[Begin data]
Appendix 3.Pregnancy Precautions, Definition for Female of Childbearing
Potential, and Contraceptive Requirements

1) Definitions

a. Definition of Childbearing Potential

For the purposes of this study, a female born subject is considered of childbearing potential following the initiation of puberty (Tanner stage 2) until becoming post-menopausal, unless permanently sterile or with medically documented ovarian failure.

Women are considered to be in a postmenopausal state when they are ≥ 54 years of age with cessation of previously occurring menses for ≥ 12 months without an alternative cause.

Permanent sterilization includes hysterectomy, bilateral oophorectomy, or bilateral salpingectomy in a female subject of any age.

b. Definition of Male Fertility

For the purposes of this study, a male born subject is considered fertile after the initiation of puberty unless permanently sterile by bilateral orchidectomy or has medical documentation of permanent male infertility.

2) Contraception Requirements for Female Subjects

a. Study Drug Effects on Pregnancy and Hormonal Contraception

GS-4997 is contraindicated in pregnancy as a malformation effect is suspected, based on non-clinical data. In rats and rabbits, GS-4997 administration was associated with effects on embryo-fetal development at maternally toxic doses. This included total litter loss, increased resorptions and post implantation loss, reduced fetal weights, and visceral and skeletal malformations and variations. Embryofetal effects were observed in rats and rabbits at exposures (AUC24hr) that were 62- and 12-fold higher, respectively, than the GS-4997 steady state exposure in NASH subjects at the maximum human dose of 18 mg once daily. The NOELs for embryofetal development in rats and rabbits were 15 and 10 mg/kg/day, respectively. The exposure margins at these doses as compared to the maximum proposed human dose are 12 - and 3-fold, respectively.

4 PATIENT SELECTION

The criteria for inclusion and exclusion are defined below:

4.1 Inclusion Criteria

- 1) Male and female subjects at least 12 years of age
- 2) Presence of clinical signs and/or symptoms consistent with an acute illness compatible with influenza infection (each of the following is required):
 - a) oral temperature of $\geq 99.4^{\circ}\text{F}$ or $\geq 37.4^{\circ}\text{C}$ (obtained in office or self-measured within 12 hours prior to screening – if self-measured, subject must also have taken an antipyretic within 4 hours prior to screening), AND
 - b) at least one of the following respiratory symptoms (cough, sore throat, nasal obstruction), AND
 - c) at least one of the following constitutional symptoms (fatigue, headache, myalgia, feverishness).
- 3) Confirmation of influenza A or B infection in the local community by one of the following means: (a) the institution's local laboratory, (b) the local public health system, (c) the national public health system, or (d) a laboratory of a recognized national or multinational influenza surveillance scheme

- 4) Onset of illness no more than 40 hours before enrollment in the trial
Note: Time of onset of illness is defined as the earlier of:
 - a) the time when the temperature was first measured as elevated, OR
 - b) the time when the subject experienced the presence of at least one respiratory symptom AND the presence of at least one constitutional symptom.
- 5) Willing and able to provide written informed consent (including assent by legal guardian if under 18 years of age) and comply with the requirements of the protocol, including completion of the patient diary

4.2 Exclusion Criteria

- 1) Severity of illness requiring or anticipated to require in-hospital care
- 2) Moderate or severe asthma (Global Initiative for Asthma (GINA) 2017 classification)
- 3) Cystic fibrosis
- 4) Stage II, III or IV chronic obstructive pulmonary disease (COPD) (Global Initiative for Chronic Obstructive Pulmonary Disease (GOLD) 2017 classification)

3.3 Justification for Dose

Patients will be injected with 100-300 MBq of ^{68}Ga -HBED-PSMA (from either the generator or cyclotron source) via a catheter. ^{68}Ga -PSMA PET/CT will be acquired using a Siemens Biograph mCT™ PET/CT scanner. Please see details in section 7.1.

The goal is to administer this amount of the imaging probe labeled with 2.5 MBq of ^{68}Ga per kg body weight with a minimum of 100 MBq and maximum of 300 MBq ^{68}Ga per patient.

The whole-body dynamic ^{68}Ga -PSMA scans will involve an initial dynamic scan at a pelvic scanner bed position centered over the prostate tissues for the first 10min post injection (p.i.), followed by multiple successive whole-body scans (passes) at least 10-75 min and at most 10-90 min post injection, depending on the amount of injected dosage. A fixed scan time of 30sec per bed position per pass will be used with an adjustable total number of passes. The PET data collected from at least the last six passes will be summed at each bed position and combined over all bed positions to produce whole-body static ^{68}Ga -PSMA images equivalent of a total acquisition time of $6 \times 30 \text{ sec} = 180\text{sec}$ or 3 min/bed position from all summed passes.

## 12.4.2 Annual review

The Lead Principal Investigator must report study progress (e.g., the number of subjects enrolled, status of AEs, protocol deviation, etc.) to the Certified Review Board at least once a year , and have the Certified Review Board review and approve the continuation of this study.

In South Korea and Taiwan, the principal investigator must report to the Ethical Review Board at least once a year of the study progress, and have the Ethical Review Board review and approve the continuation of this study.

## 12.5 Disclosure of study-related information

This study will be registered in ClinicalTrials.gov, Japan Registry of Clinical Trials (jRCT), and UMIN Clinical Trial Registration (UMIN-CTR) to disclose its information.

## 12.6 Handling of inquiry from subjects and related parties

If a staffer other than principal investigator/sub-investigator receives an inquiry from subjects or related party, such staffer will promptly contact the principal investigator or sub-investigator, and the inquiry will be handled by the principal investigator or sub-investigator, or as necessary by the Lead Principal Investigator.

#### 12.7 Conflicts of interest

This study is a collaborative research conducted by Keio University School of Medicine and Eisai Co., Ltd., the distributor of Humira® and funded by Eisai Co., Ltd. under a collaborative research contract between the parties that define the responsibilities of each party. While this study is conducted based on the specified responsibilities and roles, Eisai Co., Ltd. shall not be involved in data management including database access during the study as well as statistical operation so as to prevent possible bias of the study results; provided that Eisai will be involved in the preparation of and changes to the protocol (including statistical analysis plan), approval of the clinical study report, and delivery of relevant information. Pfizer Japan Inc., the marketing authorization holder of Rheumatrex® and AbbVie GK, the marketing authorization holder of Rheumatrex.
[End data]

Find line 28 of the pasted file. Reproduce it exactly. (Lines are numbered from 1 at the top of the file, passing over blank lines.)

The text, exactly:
- 1) Severity of illness requiring or anticipated to require in-hospital care